"Taste" looks into the plant that few Japanese meals can do without - Wasabi

"Taste" looks into the plant that few Japanese meals can do without - Wasabi
By Sophie ClaudetRobert Hackwill
Share this article
Share this articleClose Button
Copy/paste the article video embed link below:Copy to clipboardCopied

It can be harvested all year round, but precise growing conditions make wasabi rare and extremely precious.


"Taste", euronews' culinary magazine, goes to Japan, a global gastronomical reference, to discover wasabi in Nagano province.

Taste is lucky to have Michelin-starred chef Thierry Voisin, who cooks at a restaurant in Tokyo, and knows this prized plant, to tell us more about it.

"Wasabi is an important ingredient in Japanese cuisine. It brings depth of flavour, gentleness and great strength elegantly combined," says the Chef at "Les Saisons" restaurant in the Imperial Hotel in the Japanese capital.

Greenhouse-grown, wasabi needs spring water and can be picked throughout the year.

In its purest form, the base of the plant is used, just above the root, and grated fresh. The best taste comes from the best conditions says one grower, Keiichi Mochizuki.

"The water from the spring we use is at constant temperature, around 13 or 14 degrees all year long. That's ideal for wasabi, and that's why it's so good," he says.

Thierry Voisin is clear about the difference in quality between what most of us know as wasabi, and the real thing.

"Definitely. Wasabi tubes are convenient, but there's nothing better than fresh, natural ingredients," he insists, promising to cook us one of his wasabi recipes later.

"Before Chef Voisin takes us to his kitchen I'm visiting Mr Mochizuki's factory, where some of his output is vacuum-packed for export to Europe and Asia. A kilo of fresh wasabi is worth 400 euros, because it's so rare," reports Euronews' Sophie Claudet.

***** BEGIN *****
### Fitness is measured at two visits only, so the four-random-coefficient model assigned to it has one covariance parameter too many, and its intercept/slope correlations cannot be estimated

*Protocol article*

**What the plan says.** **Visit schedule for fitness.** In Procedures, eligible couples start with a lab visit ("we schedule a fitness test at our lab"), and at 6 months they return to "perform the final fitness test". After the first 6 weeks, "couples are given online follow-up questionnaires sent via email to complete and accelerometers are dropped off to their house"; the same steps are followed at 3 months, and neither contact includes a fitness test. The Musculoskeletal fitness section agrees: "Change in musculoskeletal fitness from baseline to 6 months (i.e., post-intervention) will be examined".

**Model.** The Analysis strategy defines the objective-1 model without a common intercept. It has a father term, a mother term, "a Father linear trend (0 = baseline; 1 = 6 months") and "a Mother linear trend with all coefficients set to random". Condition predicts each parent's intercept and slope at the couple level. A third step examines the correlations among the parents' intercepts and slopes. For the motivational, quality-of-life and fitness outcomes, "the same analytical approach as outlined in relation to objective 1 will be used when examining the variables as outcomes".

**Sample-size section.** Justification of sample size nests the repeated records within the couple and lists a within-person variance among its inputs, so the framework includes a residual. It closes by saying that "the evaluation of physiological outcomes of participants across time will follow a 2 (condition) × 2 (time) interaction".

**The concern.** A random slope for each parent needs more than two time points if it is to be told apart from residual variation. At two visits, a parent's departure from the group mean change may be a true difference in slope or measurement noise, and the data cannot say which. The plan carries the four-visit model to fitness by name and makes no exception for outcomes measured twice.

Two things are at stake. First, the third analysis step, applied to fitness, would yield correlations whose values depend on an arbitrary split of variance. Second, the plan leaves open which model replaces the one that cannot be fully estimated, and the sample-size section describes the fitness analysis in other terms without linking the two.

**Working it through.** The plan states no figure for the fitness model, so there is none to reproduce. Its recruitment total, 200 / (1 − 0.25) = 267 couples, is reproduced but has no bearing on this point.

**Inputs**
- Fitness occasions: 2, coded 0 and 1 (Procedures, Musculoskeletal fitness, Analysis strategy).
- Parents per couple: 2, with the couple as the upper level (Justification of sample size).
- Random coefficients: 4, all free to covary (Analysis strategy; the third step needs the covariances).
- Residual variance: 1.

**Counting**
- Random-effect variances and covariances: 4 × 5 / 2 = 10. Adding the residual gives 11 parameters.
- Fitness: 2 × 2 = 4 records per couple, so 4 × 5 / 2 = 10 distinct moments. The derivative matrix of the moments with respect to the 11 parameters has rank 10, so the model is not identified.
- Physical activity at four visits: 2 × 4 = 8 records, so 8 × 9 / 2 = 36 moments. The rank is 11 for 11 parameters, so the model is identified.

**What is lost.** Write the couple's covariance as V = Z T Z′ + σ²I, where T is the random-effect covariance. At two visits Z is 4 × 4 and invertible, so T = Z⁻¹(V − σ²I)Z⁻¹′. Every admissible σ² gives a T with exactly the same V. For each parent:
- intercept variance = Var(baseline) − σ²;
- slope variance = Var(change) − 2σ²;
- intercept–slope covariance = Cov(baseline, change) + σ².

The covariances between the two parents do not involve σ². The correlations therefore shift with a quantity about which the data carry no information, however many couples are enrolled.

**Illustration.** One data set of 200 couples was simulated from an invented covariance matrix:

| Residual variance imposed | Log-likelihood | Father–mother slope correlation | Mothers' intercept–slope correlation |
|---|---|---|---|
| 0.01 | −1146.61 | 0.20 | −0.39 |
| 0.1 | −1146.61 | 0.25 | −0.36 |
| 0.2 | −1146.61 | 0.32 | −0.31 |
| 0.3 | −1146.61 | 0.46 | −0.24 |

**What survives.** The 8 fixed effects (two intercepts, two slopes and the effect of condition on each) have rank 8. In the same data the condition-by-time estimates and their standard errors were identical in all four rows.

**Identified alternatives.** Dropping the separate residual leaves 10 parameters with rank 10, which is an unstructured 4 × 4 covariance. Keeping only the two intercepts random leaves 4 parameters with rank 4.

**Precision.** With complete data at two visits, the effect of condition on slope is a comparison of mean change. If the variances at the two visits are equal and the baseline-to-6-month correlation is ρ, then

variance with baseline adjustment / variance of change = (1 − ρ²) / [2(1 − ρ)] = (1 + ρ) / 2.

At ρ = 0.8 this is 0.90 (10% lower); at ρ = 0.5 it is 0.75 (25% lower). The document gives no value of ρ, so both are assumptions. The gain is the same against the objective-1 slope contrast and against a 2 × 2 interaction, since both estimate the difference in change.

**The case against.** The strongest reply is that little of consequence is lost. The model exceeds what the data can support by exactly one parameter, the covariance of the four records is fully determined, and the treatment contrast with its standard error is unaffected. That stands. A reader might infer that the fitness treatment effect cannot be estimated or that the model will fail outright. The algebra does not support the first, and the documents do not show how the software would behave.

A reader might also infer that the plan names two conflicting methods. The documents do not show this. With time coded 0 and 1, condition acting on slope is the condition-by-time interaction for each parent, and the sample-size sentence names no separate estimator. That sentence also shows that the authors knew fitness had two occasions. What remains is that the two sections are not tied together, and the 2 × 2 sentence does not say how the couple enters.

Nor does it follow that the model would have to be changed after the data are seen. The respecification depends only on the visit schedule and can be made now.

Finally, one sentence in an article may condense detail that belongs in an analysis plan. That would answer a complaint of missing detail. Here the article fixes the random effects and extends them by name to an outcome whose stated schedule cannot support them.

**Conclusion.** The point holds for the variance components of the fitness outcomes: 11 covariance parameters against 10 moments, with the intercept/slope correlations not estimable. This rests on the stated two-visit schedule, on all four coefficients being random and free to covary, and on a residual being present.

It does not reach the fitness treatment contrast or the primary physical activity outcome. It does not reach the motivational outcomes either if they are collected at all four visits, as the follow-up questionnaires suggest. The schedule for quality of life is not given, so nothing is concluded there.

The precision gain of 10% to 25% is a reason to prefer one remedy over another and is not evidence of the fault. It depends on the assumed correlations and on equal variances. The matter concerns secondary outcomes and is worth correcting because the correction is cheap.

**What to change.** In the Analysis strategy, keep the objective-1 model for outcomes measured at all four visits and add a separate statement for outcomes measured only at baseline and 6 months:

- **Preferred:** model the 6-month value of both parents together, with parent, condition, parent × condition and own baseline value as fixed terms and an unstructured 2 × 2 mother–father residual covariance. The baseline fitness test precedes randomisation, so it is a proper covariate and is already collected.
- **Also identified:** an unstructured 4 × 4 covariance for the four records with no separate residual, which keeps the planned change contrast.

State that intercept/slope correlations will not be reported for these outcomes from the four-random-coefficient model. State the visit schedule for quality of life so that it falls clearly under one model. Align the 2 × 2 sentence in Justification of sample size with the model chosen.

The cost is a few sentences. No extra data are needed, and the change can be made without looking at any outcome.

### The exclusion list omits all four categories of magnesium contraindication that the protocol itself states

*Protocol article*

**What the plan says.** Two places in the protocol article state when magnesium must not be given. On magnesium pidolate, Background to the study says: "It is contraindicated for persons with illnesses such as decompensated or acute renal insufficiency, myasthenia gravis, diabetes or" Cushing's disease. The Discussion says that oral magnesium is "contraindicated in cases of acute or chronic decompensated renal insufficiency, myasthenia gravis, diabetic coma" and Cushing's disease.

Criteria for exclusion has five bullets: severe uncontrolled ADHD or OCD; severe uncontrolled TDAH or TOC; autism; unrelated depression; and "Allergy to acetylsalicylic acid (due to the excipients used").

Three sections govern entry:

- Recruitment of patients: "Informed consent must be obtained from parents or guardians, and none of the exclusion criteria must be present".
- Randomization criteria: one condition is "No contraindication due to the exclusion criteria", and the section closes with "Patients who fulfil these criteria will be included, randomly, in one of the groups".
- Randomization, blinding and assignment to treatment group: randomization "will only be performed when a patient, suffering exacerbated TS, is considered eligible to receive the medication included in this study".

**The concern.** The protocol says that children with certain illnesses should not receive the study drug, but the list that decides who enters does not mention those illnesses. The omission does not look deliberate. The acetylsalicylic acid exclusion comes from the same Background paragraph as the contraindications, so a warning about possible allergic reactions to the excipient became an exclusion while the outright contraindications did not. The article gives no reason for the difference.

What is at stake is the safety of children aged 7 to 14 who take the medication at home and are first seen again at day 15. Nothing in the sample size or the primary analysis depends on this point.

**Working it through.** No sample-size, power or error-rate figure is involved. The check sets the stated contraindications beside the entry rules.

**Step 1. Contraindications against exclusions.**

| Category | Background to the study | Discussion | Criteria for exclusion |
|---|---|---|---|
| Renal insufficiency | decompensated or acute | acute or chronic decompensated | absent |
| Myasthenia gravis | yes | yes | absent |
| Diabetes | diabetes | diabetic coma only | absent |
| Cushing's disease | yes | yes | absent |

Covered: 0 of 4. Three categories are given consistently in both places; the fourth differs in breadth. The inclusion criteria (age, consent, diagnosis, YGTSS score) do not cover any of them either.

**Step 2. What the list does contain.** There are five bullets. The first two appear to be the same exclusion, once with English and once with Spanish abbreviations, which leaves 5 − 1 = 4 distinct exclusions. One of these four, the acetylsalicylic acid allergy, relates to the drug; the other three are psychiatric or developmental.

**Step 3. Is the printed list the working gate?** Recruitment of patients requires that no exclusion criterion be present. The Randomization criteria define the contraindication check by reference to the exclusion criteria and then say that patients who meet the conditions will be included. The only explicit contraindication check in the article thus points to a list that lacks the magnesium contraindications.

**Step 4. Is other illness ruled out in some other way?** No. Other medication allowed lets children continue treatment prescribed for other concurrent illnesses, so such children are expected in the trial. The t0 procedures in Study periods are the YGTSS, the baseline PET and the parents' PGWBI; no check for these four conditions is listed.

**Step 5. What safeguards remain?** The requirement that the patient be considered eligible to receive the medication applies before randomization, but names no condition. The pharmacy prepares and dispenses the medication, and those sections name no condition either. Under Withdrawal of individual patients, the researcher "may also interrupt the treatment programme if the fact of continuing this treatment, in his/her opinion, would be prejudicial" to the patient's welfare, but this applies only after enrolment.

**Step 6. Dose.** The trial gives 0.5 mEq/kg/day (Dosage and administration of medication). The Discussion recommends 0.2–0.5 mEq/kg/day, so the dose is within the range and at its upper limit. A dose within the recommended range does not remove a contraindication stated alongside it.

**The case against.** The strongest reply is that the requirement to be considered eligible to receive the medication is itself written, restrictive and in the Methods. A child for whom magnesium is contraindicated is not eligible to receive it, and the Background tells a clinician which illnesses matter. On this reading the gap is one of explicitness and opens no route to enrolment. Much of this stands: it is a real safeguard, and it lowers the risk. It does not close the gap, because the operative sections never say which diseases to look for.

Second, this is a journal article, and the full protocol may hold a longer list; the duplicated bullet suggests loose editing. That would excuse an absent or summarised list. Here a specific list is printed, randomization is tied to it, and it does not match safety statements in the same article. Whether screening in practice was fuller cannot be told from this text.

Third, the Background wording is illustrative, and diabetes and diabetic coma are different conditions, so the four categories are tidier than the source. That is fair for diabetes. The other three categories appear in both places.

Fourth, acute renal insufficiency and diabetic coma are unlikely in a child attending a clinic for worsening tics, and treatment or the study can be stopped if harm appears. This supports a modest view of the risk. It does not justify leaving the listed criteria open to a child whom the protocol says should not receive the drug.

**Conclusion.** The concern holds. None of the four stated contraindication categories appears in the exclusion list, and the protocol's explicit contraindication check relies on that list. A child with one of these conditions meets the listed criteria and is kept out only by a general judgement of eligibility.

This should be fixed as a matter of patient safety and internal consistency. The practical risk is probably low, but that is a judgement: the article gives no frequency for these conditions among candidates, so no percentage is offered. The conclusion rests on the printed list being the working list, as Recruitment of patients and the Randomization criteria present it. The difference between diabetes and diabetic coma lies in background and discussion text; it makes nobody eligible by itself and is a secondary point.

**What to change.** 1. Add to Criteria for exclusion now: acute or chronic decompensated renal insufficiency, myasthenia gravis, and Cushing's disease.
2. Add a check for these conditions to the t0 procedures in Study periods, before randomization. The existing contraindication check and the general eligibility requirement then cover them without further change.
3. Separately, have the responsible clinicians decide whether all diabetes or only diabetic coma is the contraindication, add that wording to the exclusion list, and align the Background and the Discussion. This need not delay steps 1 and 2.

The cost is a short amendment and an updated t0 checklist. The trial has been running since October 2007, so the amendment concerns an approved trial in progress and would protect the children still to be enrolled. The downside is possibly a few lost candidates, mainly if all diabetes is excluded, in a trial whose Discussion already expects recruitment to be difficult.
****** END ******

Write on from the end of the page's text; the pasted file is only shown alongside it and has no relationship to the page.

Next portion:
A plant is only ready to harvest after a year and a half to two years, and there are very few growers because there are very few places where it can grow, so supply is very limited, making it rare.

From the farm to Tokyo, where Chef Voisin is ready to present his wasabi dish.

"So, we're going to cook mackerel in a white wine jelly, and accentuate the mackerel with a wasabi sorbet," begins Voisin.

"For the sorbet we need fresh milk, cream, inverted sugar...normal will do, and boil them. Grate the wasabi, and then add it to the mixture.

Add some wasabi leaves, for the vegetable matter and also the sublime colour, and then pour the mixture into a freezer bowl, and freeze.

Serve the dish up, with the sorbet on a wasabi leaf. I'll leave the tasting to you," says Voisin to our lucky reporter.

"Take a large piece of fish with the vegetables, a little jam, and the sorbet that will line the palate," instructs Voisin. Our reporter digs in with relish.

You can find this recipe on euronews.com. See you soon!

Share this article

You might also like